In recent years, Trung Nguyen has proposed many initiatives to promote the coffee of Buon Ma Thuot – the capital of Vietnam’s chief coffee region, Dak Lak – to the world.
I feel that Vietnam’s coffee industry is currently limited by the focus on exporting raw material with low value, and that the reputation of Vietnam’s coffee does not match its stature as one of the world’s largest coffee exporters. This limits the long-term economic benefits for our coffee farmers.
I want our coffee to carry with it to the world the fascinating cultural values of the people and the land that produced it. I want to put not just Vietnamese coffee, but Vietnam’s coffee culture, on the map. I also want to make the Dak Lak province an international role model of sustainable and community-friendly economic development.
As the capital of Vietnam’s Central Highlands, Buon Ma Thuot is the cradle of some of Vietnam’s oldest and most remarkable indigenous peoples. The geology of the region, rich with basalt rock and volcanic soil, was formed some 160 million years ago and is home to ideal conditions for coffee cultivation.
At an average height of 451 metres above sea level, Buon Ma Thuot’s climate is savannah-tropical with two distinct seasons: rainy season from May to October and dry season from November to April. The long-lasting rainy season and plentiful natural water sources have created the ideal conditions for the region’s coffee trees to flourish.
In recognition of the importance of this water to their livelihoods, the local people have maintained their traditional animist custom of worshipping water sources.
During the French colonial era, the fate of Buon Ma Thuot’s people became inextricably entwined with the coffee crop, even though they were not allowed to grow coffee themselves and seldom had a chance to even taste the drink. In 2013, roughly 85 per cent of the local population earns their livelihood from the coffee industry, which has created some 500,000 jobs in the region.
Buon Ma Thuot has been favoured by excellent conditions for coffee cultivation. However, for many decades now we have witnessed the paradox of coffee – the sustained disadvantage of the coffee producers despite the continued growth of the global industry. As an exporter, the Vietnamese industry only receives 10 per cent of the final value that its coffee generates from bean to cup. I believe our producers deserve more than that. In order to do this, I intend to help make Buon Ma Thuot’s coffee a recognised and prestigious brand.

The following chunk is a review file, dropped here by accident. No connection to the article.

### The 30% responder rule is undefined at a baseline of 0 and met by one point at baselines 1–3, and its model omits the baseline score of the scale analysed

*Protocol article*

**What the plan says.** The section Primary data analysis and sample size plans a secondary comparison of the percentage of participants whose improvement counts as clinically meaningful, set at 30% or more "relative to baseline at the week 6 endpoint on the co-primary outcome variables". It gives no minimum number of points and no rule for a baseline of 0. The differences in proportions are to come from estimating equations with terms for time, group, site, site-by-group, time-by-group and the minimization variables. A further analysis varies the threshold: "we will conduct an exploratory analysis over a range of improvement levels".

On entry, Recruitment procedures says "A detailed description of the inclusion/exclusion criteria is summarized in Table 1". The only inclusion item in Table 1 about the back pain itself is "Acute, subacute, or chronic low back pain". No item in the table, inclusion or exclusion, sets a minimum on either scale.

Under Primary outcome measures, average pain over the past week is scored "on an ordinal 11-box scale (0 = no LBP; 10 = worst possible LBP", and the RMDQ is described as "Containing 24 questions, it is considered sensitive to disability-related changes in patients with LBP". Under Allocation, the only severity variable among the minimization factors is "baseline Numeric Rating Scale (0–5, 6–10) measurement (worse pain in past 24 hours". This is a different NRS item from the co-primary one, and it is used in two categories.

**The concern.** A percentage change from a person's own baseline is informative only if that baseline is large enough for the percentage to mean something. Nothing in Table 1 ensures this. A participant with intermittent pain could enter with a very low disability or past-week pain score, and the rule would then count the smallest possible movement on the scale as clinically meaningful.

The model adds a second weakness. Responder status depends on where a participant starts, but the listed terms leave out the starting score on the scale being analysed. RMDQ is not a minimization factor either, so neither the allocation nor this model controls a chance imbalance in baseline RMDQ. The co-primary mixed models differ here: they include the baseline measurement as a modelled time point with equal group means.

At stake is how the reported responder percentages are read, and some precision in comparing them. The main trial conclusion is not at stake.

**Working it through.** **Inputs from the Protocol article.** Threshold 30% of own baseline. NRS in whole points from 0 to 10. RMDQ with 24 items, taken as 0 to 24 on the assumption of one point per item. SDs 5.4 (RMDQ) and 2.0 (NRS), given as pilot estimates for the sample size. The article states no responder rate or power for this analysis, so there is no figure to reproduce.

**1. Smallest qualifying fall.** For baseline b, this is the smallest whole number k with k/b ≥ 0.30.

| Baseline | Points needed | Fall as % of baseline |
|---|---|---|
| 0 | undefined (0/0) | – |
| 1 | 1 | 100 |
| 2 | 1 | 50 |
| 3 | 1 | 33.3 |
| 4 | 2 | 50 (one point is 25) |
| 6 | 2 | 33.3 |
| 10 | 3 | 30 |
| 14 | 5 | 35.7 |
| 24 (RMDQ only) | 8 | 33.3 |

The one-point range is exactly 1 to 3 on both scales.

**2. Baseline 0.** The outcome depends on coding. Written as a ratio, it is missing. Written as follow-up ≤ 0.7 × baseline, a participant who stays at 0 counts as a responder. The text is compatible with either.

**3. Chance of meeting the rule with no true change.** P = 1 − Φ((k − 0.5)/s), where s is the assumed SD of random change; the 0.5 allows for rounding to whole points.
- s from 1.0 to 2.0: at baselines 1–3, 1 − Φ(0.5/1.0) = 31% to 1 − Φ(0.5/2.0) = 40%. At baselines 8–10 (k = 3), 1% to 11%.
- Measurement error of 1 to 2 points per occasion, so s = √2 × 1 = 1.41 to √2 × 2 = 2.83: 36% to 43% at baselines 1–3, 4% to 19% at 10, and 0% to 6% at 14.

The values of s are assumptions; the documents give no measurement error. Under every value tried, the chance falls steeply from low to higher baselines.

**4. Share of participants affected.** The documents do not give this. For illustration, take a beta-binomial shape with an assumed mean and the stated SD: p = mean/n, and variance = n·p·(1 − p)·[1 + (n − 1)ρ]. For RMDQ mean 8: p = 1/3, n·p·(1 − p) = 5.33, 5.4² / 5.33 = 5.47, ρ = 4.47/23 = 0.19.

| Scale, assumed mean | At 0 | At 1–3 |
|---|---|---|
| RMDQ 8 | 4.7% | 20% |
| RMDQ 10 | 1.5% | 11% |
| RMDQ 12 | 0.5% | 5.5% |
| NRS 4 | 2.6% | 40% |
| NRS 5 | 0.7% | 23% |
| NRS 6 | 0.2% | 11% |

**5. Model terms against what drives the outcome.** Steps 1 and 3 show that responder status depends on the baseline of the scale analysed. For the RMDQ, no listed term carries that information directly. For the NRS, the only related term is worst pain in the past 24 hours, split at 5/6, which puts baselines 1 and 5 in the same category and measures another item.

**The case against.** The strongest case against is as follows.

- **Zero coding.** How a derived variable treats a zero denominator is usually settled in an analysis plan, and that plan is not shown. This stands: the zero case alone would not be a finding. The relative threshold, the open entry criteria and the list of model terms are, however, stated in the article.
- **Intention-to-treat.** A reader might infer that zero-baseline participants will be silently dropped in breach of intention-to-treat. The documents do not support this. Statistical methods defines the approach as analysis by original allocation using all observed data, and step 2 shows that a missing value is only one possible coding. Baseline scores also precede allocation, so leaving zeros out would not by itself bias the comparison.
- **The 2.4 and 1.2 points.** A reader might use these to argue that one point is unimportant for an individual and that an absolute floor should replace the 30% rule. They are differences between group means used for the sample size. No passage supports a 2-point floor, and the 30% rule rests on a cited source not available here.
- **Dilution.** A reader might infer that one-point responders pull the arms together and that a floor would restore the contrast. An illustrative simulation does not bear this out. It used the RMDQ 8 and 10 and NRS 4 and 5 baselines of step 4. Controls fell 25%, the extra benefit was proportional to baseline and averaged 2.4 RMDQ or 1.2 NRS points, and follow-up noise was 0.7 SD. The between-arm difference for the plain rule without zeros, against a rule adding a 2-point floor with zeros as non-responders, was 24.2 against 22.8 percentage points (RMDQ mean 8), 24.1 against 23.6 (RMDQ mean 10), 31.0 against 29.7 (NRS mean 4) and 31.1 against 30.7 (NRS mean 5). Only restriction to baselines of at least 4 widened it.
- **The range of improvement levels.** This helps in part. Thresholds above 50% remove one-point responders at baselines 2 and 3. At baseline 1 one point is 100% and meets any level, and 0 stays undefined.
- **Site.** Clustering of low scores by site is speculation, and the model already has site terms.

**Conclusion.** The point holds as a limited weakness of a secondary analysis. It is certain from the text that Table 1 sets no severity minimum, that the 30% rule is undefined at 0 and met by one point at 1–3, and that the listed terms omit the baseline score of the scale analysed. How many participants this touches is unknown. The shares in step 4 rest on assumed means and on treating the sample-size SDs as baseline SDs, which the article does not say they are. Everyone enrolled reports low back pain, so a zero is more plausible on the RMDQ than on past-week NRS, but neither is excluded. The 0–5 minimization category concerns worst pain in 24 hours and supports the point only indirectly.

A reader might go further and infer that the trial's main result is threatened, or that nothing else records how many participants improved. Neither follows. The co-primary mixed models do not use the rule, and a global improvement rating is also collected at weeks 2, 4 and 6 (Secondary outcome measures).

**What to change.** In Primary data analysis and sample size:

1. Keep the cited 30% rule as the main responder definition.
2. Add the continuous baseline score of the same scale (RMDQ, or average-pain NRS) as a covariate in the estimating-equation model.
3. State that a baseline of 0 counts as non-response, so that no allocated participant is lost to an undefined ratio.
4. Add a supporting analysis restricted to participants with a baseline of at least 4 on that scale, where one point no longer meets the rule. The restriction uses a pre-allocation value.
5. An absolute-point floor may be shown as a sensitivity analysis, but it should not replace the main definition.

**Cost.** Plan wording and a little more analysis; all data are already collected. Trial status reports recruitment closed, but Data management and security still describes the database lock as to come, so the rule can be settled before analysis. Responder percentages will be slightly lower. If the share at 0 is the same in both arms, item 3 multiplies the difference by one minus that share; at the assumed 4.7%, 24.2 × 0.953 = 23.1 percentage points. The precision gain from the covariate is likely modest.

The importance of the coffee tree to the lives of the people in the Central Highlands is reflected in the traditional festivals of the region. Along with the integral role of coffee in the local Gong culture and folk sagas, the enjoyment of coffee has an important role in daily life, even being celebrated with a specific festival.
Nowadays, coffee is more and more important to the region as most households grow coffee for export. Coffee is their major income. Because of the pivotal role of the coffee crop in the lives of local people, enjoying coffee has become a practice rich with custom and tradition. Like in Brazil and Turkey, the local Ede ethnic people drink very strong coffee. However, they will only drink it pure, without any additional ingredients. Locally prepared coffee is filtered through a cotton bag, which is handmade by women for that specific purpose.
While the people of Buon Ma Thuot have been sharing their coffee with the world for many years, they now wish to share the traditions surrounding their product as well.
The Ede peoples’ M’Jor Coffee ceremony, which translates to Respectfully Offering Coffee, recognises coffee as a gift of life and nature and a sacred product of Buon Ma Thuot. The Ede people want to share this ceremony with the international coffee community, showing how Vietnam’s coffee beans are imbued with the soul of the people and land that produced them.
In 2005, Trung Nguyen created the Celebration of Coffee Festival, a national festival with global stature, which has been enjoyed biannually by crowds of domestic and international tourists ever since. As a part of Trung Nguyen’s plan for a National Coffee Cluster in Vietnam, we intend to establish Buon Ma Thuot as a global coffee capital that will become a tourist destination for the millions of coffee enthusiasts.
We are planning the development of an international level multi-disciplinary university, a global coffee museum, a coffee research institute, a research institute for ethnology and indigenous culture, and a coffee exchange in Buon Ma Thuot.
In order to realise this dream, we require the participation of government, ministries, the industries of Vietnam as well as the international coffee community. In the meantime, Trung Nguyen is gradually developing the key elements of the project, including plans for an urban coffee zone, global coffee museum, and global coffee sanctuary. Trung Nguyen has already collected more than 12,000 coffee items for the global coffee museum and a small replica of the facility is on display in Buon Ma Thuot.
Our global coffee capital is a model of sustainable development, recognising the spirit of our people and providing en example for developing countries. At the same time this program is spreading the awareness of Vietnam’s coffee culture and also increasing the value of Vietnamese coffee on the world market.